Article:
Nevertheless, many statements of Finkler point to the close relationship of his streptococcus pneumonia with the atypical croupous form. Thus in one case the whole left lung within seventeen hours, and in another case the whole right side within twelve hours, became "rapidly" infiltrated and "splenizecl." The fact that on postmortem examination of such acute cases a granular surface was not found is easily explained by the short duration of the clinical course of the disease, which in the latter case existed only for twelve hours. The statement of Finkler that "rusty pneumonic sputa are by no means regularly found" signifies that such sputa, which are pathognomonic of the croupous form, were, at any rate, not uncommon.

For this "new class" of the primary streptococcus pneumonias the term "erysipelas of the lung," in use during the last century, has been proposed. In support of this designation the following points are brought forward: 1. "The pathologic character and the cellular nature of the inflammatory process," although this character is common to all catarrhal pneumonias. 2. "The marked disposition of continuous extension from lobule to lobule," which again is a peculiarity that is noticed in all bronchopneumonias and is by no means rare even in croupous pneumonia. 3. "The intense erysipelatous reddening and swelling of the trachea and bronchi," which also take place occasionally in all forms of pneumonia. 4. "That the disease is caused by the Streptococcus erysipelatis," but here again, to what confusion would it lead if we considered all processes in which streptococci were found as erysipelas? 5. "The character of the inflammation as an acute interstitial pneumonia"; in other places the inflammation is defined as "a predominantly cellular variety, with affection of the interstitial tissue."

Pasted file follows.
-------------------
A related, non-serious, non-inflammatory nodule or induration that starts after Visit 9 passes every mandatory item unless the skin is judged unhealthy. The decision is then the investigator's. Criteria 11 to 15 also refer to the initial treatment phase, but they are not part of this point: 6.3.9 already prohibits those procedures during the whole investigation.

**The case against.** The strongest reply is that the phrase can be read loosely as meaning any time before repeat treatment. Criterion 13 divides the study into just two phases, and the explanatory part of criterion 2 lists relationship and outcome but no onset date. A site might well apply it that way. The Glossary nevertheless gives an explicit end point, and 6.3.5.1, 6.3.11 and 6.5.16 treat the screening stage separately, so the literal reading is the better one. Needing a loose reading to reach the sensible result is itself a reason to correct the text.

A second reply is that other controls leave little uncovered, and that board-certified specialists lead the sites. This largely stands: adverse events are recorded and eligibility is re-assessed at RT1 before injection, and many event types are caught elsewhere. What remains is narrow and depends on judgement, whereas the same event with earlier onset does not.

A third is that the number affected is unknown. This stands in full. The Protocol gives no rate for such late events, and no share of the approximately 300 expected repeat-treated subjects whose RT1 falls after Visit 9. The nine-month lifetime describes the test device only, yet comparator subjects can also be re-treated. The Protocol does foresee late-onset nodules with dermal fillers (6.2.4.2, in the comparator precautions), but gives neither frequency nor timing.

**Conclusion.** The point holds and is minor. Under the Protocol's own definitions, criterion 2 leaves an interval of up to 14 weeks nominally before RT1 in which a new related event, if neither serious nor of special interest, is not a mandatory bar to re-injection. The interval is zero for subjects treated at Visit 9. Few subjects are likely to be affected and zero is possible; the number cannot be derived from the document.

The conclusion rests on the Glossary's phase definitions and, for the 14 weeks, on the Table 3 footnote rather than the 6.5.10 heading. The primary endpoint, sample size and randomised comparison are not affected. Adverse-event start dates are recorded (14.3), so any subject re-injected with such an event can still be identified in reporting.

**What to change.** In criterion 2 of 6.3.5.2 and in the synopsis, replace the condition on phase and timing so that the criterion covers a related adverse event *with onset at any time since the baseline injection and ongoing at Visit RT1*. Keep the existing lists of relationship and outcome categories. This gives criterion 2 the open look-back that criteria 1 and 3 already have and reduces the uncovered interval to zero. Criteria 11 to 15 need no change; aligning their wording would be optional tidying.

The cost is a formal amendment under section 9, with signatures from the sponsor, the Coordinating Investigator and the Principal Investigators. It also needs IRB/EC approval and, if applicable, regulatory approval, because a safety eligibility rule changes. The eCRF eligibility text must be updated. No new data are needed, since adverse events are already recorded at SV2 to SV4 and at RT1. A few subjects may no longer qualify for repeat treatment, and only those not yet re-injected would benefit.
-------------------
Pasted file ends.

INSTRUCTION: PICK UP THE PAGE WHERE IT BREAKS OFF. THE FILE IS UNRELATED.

Such interstitial processes, edematous swelling, granular infiltration, leukocytic accumulation in the interstices between the alveoli, as well as around the vessels and bronchi, are found in all forms of pneumonia, and especially in the catarrhal as well as in certain stages of croupous pneumonia.* The choice of the term "erysipelas of the lung" for the "new class of pneumonias" seemed to indicate that the most important pathologic characteristic of erysipelas, namely, the filling of the lymph channels with streptococci, would be found, but of this we nowhere find any mention. All that we read of is the occasional "filling of the larger lymph vessels with masses of coagulum."